Genesis and Apocalypse – Chapter 8


The Genesis of the Will

The individual will is manifested in the I, an I that was totally alien to history until the epistles of Paul. Paul knew better than all of the impotence of the will, a will that he admits being wholly ensnared by in Romans (“I do the very things I do not desire to do”). This negative will is in absolute opposition to the I that consciously wills. Augustine, following Paul, philosophically developed the concept of the will. For Augustine, the I is both free and enslaved simultaneously. We forever are beings torn apart by the two wills battling inside us: the carnal will and the spiritual will. This is why Augustine recognizes that a true conversion must come from outside of us (i.e. grace of God) because we are forever divided. “So it is that the new will is a will of grace, and a will that can only actually enact itself through the breakage or negation of the fallen will, a negation which is a self-negation” (124). This fallen will can thus be understood as an empty will, and we here see the parallel with Augustine’s definition of evil as the privation of being. The guilt that Paul and Augustine knew better than all was actually evidence of the grace of God because the grace of God breaks the fallen will thus leading to the internalization of guilt. This guilt opens up the possibility for real freedom because “that guilty will is a will that is only our own, it necessarily embodies a responsibility that is fully our own, and that responsibility is the very freedom of the will” (126).

Altizer makes an interesting claim that the doctrine or predestination only emerges in the most powerful epochs of history. Clearly, the Reformation re-invigorated the doctrine at the beginning moment of modernity, also Altizer believes that Marxism is our most revolutionary politics that is predicated on realizing the absolute necessity of a (predestined) history.

Nietzsche’s will to power is “a will which is an absolute will, and a will wholly transcending everything which is manifest as mind and consciousness, for the will of will is absolute power, and that power is only manifest and real to the interiority of consciousness as an absolutely negative power” (128). Just as Augustine understood the relationship between the will and predestination, so Nietzsche maps out the relationship between the will to power and eternal recurrence. Here Altizer conceives of Nietzsche’s doctrine of eternal recurrence as the absolute ending of the archaic visions of eternal return. Eternal recurrence ends eternal return because it begins with the dissolution of transcendence (i.e. death of God), and hence it leads to “a total immanence, a pure immanence which is absolute reversal of every moment which is open to transcendence, and therefore a reversal of an eternal return which is a return of a primordial and eternal moment of time” (128).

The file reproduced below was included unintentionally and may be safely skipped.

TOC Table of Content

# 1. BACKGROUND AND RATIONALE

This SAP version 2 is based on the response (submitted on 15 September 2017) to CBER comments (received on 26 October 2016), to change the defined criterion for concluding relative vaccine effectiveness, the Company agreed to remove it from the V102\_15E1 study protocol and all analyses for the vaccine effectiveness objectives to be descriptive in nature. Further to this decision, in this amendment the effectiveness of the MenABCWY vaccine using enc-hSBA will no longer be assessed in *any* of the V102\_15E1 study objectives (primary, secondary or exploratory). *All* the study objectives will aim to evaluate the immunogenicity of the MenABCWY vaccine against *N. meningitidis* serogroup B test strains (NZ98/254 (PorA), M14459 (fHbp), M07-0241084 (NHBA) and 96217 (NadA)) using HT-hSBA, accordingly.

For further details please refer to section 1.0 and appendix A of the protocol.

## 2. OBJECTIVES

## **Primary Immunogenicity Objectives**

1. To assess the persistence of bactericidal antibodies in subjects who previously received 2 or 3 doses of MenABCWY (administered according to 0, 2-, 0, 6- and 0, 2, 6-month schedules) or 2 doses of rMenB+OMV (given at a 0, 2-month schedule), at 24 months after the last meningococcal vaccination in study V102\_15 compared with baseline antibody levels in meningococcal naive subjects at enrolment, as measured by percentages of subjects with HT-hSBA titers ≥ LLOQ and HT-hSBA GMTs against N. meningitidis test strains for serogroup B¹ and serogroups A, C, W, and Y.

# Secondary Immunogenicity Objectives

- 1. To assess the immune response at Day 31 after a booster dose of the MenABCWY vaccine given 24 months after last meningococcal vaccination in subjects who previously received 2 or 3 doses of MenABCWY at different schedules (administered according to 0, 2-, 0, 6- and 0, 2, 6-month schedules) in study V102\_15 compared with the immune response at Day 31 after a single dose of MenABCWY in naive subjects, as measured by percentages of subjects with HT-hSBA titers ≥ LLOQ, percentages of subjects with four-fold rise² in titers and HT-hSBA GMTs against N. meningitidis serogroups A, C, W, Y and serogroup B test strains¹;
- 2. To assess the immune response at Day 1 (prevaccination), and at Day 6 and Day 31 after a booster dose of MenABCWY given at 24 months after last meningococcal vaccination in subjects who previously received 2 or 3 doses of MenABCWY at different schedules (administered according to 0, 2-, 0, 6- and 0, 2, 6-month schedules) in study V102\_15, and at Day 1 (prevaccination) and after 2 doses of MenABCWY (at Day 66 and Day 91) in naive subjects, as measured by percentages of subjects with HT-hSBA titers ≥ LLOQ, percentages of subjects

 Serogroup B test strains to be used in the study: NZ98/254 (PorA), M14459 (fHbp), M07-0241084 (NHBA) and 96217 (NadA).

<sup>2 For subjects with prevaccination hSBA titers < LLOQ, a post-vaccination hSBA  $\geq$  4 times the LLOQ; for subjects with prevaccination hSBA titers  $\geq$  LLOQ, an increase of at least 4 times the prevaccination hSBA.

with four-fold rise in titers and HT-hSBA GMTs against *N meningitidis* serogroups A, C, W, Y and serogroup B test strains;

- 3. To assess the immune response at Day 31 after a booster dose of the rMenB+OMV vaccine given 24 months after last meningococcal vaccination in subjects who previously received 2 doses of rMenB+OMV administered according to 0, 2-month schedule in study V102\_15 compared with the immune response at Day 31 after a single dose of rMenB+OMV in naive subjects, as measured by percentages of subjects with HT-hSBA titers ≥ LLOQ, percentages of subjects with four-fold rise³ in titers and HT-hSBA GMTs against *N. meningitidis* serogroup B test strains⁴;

Augustine’s doctrine of predestination is the true source of evil. God’s will is the ground of everything. His battle against Manicheanism is ultimately an attack against those Christians so disinclined to admit that God is the source of evil (i.e. a refusal of God’s sovereignty). Augustine knew evil most intimately because his struggles with his rebellious will was evidence of the sheer power of the negative. His belief in the justice of God led him to conclude that God must extinguish evil in the fires of hell. “Predestination is the eternal act of God, and that act is an embodiment of the eternal will of God, a will which is an absolute love and grace but a will which can only be known to the fallen will as absolute judgment, a judgment which is damnation” (131). Altizer recognizes that predestination is both damnation and salvation, but he wagers that the absolute grace of God can only be experienced by those who are completely unworthy of receiving it.

“Augustine is our greatest theologian of grace only by being our greatest theologian of sin. Here sin itself can be known as a consequence of grace, and the origin of sin or original sin can full be known as having its source in God, and its source in the will of God, a will which is carried in an eternal predestination” (133).


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